Remote learning ‘at best partial substitute’ for classroom, analysis finds

Remote learning ‘at best partial substitute’ for classroom, analysis finds
Difference ‘particularly acute’ in schools with more pupils eligible for free school meals, ONS says

Remote learning was “at best a partial substitute” for classroom lessons, 和 schools with more disadvantaged pupils particularly hard hit, according to new analysis.

Office for National Statistics (ONS) found that students on the whole covered “substantially less material” at home compared to peers physically in school.

The difference between remote schooling – which takes place at home – and in-person learning was “particularly acute” in schools with more pupils eligible for free school meals, the ONS analysis found.

“Remote learners at these schools covered a smaller fraction of in-class learning materials than remote learners at schools with a lower proportion of pupils eligible for free school meals,” the statistics body said.

Remote schooling would take place during times pupils had to stay at home, including during lockdown or when they were self-isolating.

The ONS said: “Remote learning was, at best, a partial substitute for in-class teaching during the coronavirus (新冠肺炎) 大流行病, as pupils covered substantially less material when working from home than their peers in the classroom, according to teacher assessments.”

The statistics body said data showed the gap between remote and in-class learners appeared larger in schools with more disadvantaged pupils, which it said could be potentially down to several reasons.

It said one could be that social problems associated with deprivation “have a greater impact on pupils learning remotely than when they are in school”.

Another reason could be teachers in more affluent schools may be able to “rely more on pupils having access to appropriate technology for remote working”.

The government and charities issued hundreds of thousands of laptops to disadvantaged pupils to support them with remote learning when unable to go into school during the pandemic.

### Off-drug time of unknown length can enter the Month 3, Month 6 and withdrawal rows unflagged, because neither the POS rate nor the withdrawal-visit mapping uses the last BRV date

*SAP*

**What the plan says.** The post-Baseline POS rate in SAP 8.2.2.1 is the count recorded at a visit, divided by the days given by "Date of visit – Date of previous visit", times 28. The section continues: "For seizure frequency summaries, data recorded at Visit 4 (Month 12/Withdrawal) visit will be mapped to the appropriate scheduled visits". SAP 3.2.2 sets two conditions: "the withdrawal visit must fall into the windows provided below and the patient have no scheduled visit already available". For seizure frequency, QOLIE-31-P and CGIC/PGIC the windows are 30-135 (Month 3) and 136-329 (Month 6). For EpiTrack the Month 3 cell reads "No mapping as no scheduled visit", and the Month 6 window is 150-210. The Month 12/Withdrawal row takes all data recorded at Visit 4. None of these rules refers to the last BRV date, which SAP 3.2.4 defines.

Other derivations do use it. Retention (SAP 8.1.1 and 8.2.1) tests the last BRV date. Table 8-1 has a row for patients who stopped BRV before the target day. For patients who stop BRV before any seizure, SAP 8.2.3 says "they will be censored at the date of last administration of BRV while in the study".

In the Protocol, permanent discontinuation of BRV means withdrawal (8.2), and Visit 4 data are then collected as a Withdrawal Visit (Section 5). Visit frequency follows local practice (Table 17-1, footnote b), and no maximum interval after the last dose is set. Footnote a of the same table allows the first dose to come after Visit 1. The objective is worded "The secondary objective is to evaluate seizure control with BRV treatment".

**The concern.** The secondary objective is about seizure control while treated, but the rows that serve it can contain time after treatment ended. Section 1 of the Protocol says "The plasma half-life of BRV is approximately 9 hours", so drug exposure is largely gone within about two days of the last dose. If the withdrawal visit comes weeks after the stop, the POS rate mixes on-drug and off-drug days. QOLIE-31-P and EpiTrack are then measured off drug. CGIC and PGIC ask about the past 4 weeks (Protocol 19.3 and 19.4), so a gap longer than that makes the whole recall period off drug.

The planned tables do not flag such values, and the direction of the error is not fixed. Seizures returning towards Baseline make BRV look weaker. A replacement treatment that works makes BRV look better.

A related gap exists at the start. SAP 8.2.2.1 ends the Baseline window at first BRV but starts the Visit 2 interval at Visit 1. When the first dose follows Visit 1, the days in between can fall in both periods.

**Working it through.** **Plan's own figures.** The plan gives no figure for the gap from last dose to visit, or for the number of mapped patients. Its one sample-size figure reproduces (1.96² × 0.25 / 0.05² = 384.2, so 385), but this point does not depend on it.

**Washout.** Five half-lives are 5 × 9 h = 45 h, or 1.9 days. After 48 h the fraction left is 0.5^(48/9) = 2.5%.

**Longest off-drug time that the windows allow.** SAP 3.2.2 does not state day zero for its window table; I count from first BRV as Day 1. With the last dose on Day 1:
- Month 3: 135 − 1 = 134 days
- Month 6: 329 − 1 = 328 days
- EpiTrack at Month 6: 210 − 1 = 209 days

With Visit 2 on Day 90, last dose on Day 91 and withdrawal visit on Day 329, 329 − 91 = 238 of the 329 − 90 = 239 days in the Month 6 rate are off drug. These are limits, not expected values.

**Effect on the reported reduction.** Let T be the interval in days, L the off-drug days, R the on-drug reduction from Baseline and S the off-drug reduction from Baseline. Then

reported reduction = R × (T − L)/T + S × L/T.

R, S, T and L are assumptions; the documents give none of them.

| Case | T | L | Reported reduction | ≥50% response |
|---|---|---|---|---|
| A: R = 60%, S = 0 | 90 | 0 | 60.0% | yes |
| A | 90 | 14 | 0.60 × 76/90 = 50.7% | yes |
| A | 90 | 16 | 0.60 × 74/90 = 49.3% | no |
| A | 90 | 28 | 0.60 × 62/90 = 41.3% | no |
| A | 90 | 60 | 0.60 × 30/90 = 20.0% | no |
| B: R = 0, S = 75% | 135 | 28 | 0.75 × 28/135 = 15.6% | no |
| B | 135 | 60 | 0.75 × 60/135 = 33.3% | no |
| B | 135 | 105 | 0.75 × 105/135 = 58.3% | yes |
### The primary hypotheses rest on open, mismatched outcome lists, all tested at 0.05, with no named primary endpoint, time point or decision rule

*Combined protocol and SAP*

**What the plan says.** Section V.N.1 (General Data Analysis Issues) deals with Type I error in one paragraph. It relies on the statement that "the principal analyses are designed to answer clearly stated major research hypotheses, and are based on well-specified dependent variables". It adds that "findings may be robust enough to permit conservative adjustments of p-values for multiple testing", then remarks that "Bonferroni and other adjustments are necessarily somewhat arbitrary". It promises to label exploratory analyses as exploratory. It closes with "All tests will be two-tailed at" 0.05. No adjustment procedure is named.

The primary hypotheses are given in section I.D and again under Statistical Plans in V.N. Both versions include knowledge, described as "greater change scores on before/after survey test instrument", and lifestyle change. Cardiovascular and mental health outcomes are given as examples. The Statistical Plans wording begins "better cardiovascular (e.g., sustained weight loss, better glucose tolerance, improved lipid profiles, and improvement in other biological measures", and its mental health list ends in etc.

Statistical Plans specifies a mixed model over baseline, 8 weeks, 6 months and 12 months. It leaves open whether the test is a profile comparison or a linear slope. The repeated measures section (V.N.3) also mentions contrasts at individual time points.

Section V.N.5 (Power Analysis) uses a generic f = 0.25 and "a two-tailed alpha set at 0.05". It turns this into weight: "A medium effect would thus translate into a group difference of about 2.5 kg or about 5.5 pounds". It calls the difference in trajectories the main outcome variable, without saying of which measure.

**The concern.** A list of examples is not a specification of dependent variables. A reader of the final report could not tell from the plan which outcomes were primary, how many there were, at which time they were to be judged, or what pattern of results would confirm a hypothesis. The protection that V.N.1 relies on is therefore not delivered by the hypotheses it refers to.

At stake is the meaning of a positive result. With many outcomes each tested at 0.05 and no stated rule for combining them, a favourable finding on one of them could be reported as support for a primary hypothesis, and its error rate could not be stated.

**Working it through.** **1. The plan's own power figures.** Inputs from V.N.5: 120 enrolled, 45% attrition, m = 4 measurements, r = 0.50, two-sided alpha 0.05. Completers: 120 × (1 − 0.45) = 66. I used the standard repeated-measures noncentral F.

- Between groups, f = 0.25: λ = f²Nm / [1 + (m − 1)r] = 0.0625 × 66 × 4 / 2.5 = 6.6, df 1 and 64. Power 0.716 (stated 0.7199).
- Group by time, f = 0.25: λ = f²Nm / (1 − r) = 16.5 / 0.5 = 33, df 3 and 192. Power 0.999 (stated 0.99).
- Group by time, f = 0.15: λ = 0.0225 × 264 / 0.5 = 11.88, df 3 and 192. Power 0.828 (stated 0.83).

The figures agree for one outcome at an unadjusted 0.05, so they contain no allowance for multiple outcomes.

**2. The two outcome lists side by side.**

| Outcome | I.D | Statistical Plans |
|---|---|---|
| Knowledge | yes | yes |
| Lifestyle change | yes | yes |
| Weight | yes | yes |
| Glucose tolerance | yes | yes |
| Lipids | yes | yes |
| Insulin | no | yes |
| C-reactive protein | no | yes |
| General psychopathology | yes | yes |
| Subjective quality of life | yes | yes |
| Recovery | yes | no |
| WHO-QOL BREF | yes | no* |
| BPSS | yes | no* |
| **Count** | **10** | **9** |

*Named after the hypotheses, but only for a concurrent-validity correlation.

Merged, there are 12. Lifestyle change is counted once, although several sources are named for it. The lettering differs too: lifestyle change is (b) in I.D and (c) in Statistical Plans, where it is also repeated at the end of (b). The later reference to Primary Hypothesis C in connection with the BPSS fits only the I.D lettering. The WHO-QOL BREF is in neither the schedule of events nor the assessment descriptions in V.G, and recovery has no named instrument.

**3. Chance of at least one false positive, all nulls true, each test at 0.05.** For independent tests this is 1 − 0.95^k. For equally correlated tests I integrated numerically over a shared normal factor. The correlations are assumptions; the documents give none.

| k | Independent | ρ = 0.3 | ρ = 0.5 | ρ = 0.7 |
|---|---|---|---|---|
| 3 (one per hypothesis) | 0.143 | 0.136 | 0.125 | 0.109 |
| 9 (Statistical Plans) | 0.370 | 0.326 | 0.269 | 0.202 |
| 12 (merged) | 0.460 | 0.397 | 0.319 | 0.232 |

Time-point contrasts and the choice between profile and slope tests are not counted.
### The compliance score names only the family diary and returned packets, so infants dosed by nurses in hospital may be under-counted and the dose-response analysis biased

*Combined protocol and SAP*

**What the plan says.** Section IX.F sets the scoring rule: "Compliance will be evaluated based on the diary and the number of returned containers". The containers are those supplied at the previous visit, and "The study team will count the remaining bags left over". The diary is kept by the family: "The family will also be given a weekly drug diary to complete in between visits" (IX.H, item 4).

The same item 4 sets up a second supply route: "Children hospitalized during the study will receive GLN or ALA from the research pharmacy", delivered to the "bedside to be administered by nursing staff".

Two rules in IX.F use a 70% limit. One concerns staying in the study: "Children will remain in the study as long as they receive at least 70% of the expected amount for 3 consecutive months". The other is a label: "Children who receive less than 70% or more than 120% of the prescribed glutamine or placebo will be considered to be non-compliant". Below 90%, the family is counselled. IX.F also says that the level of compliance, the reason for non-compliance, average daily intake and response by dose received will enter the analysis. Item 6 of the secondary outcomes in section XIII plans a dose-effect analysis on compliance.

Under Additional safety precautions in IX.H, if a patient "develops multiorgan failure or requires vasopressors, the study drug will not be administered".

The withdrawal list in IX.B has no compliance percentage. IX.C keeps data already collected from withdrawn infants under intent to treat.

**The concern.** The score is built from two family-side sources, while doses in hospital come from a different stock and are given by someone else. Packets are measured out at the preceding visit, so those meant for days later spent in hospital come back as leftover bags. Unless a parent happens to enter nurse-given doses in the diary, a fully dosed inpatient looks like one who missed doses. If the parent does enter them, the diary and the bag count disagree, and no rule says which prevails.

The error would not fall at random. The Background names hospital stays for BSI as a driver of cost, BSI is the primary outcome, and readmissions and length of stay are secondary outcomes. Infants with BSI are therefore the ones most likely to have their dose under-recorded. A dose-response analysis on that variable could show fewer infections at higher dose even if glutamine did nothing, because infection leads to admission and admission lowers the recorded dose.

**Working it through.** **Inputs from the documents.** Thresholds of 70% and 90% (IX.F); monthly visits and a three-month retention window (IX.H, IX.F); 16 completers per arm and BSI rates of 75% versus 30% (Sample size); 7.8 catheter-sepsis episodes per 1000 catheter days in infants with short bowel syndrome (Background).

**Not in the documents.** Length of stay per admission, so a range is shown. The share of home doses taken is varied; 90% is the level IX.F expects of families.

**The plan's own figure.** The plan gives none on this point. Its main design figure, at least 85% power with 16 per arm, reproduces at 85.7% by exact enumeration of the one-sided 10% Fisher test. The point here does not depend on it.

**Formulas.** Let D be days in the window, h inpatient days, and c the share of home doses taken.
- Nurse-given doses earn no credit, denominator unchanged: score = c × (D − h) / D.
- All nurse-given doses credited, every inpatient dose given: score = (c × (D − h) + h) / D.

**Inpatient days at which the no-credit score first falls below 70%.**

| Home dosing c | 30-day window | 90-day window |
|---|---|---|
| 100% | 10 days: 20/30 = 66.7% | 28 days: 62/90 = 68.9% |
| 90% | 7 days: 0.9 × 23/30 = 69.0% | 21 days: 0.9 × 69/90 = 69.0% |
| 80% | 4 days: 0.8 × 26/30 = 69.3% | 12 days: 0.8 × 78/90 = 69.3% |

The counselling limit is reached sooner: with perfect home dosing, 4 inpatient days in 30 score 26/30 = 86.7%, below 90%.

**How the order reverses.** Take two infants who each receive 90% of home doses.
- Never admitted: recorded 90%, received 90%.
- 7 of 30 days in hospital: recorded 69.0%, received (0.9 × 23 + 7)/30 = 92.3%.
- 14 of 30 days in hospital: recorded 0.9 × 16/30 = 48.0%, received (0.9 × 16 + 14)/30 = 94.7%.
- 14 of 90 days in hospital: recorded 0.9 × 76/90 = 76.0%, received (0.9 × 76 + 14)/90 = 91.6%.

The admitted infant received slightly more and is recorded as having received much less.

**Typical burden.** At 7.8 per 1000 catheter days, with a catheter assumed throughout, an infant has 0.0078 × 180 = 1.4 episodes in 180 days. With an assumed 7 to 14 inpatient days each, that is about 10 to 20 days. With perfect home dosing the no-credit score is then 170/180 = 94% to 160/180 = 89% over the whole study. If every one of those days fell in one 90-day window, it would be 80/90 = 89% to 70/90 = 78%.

But one study suggested one third of disadvanted students did not have access to a device needed for online work last year.

Geoff Barton from the Association of School and College Leaders (ASCL) 说: “Despite the best efforts of schools, disadvantaged pupils are more likely than their peers to have suffered learning loss during the pandemic.

“The government rollout of laptops for these pupils to enable them to access remote learning was ponderous. 此外, many of these young people may not have had a dedicated space in which to work, and they often face many other challenges in their lives.”

The union leader said the new findings on remote learning“emphasise the need for a more ambitious and better resourced education recovery package” from the government.

Peter Kyle MP, the shadow schools minister, 说: “All children have suffered from the consequences of this pandemic. Despite teachers’ best efforts, remote learning cannot make up for being in a classroom.

“But these statistics show it’s the children on free school meals who have been held back the most.”

The Labour MP added: “The Conservatives have refused to support sufficient fund recovery efforts for our children, and have overseen a widening gap in learning with children on free school meals falling behind.”

The Department for Education (DfE) has been approached for comment.



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